The increase in pasture CP is consistent with N application and Whitehead (11) comments that the greatest response is likely to be 2-3 weeks after appli-cation. Such increases in CP may have an implication, on the ensilability of the pasture (5). Herbage high in CP can be difficult to ensile, as some N compounds have a buffering effect, which may inhibit the required change in pH. Given that wilting can help alleviate this problem, higher levels of CP in pasture and thus in silage may actually be advantageous at feeding.

Fertiliser N generally has little effect upon NDF (9), although Moller et al. (8), did observe a reduction in NDF shortly after N application, a pattern consistent with this study.

The content of WSC in pasture is often substantially reduced by applied N (3). This reduction in WSC may have negative implications for the ensilability of the pasture. Water soluble carbohydrates are the primary substrate during ensilage for bacteria to utilise and produce fermentation acids, which in turn will lower pH and produce a stable product (5).


The results of this study indicate that application of N to a mixed sward locked up for forage conservation, can increase DM yield and provided pasture is harvested prior to ear emergence can also have a positive effect upon ME and CP. If N is applied it may be possible to shorten lock up lengths and allow pastures to return to the grazing rotation sooner or provide an opportunity for second harvest silage.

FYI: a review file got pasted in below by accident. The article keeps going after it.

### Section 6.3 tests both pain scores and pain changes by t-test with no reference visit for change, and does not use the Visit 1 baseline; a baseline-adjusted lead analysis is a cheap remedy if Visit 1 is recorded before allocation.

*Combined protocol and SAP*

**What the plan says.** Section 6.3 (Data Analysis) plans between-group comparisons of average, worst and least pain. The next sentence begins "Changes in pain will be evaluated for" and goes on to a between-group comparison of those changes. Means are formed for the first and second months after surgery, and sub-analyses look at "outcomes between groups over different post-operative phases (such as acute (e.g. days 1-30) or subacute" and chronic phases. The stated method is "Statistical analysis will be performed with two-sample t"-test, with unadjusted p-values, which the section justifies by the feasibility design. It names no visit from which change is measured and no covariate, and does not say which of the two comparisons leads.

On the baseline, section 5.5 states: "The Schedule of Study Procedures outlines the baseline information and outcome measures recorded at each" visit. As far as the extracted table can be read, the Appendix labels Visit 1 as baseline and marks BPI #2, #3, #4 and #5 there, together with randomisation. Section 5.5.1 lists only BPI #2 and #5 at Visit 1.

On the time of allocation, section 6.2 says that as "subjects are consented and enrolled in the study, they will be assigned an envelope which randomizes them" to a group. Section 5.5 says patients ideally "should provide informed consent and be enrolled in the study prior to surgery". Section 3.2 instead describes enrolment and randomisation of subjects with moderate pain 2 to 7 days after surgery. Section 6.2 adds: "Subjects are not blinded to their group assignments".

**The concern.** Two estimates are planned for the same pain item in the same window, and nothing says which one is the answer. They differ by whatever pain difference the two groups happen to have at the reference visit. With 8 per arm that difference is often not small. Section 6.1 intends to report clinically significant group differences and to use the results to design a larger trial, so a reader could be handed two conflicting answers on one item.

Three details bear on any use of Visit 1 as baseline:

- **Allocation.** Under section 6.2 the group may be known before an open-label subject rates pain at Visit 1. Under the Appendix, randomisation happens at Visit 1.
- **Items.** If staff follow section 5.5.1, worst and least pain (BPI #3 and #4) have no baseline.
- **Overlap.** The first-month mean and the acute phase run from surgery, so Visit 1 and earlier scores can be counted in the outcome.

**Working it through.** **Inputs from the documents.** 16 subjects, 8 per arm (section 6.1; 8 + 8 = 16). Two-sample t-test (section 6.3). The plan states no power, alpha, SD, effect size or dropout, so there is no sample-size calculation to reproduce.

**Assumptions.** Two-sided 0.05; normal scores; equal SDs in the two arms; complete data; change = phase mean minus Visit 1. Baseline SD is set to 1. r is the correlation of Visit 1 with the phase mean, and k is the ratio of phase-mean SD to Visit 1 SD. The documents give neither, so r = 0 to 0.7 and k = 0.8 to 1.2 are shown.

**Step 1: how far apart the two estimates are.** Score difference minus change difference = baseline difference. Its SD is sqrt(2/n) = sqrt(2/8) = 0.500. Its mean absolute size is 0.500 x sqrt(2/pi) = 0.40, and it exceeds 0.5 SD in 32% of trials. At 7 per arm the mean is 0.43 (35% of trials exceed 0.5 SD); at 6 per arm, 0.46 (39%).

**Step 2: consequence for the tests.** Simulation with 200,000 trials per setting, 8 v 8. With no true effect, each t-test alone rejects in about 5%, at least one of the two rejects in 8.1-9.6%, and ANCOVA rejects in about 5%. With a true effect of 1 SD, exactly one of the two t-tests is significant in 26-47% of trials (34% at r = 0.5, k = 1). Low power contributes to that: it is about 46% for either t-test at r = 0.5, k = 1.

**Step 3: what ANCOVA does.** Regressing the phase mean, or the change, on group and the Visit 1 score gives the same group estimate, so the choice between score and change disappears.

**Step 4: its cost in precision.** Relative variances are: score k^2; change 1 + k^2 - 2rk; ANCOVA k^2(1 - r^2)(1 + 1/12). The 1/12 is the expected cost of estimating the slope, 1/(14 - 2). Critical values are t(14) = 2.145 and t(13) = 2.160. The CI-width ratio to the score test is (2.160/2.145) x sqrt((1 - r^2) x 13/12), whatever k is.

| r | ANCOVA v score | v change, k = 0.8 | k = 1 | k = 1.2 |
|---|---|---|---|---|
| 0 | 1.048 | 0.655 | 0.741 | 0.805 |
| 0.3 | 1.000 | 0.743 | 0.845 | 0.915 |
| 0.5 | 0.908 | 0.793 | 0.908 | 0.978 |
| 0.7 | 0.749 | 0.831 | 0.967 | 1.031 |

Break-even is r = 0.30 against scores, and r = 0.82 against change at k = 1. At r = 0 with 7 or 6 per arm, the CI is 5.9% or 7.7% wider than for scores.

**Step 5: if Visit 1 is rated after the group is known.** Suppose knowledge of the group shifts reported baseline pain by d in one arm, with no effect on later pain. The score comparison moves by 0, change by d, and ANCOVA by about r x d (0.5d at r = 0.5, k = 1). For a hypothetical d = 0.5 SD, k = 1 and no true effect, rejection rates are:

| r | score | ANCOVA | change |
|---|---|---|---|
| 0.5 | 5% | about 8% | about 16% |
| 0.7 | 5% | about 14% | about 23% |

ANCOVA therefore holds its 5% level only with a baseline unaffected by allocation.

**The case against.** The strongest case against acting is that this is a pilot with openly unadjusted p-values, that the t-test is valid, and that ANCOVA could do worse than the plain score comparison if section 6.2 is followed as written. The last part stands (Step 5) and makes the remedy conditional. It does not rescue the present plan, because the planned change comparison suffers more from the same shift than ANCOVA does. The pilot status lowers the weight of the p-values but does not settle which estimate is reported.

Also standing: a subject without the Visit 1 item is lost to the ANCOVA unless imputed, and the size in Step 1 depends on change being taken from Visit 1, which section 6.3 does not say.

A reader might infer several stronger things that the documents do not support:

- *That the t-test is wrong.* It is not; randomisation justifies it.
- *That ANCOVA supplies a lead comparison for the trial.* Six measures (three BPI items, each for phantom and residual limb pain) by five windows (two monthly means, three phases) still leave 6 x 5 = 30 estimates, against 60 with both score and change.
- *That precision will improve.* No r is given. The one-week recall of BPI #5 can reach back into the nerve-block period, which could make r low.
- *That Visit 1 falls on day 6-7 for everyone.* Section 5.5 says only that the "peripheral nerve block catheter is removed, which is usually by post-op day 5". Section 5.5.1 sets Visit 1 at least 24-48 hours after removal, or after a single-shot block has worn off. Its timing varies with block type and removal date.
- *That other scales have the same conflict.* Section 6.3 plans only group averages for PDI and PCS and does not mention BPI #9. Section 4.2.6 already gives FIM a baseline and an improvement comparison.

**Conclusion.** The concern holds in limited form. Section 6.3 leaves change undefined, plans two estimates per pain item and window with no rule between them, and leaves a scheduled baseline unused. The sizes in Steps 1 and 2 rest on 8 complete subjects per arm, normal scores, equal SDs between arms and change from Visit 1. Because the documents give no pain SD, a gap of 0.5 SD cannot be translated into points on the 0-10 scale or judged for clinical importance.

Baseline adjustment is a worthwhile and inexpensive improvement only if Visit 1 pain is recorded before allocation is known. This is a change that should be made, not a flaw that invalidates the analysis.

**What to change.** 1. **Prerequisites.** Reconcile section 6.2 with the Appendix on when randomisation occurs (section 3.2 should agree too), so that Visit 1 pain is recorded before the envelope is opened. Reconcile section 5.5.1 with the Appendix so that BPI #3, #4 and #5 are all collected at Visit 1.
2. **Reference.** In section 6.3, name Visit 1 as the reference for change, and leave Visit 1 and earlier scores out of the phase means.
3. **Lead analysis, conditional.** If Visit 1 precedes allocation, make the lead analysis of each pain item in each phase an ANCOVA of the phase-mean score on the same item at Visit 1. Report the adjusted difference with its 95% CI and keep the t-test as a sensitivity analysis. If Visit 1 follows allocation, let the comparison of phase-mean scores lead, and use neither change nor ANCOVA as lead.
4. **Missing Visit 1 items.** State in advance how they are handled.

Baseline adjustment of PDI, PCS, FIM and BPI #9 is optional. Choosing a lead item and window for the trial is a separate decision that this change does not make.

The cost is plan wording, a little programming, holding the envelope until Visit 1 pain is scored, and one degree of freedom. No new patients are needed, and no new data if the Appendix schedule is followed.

1. Belton, J.M., Mitchell, P.J., and Fulkerson, W.J. 1989. Aust.J. Exp.Agric. 29, 523-26.

2. Frame, J. and Boyd, A.G. 1987. G.F Sci. 47, 429-438.

3. Jones, D.I.H., Griffith, G. and Walters, R.J.K 1965. J.Agric. Sci. 64, 323-328.

4. Keeney, D.R. and Gregg, P.E.H. 1982. In "Nitrogen fertilisers in New Zealand Agriculture". Edited by B.P. Lynch.

5. McDonald, P., Henderson, A.R. and Heron, S. 1991. 'The Biochemistry of Silage.' (Chalcombe Publications, Marlow, Buckinghamshire, UK.)

6. McKenzie, F.R. 1991. MSC. Ag Thesis, University of Natal, South Africa.

7. Michell, P., and Fulkerson, W.J. 1987. Aust.J. Exp.Agric., 27, 35-40

8. Moller, S., Edwards, N.J., Parker, W.J., Hodgson, J. and Wilson, G.F. 1996. Proc N. Z. Soc. Ani. Prod. 56, 276-279

9. Morrison, J., Jackson, M.V. and Sparrow, P.E. 1980. Technical Report 27, Grassland Research Institute, Hurley.

10. van Vuuren, A.M., Krol Kramer, F., Van Der Lee, R.A. and Corbijn, H. 1992. J.D.Sci. 75, 2215-2225.

11. Whitehead, D.C. 1995. "Grassland Nitrogen". Biddles Ltd: Guilford, UK.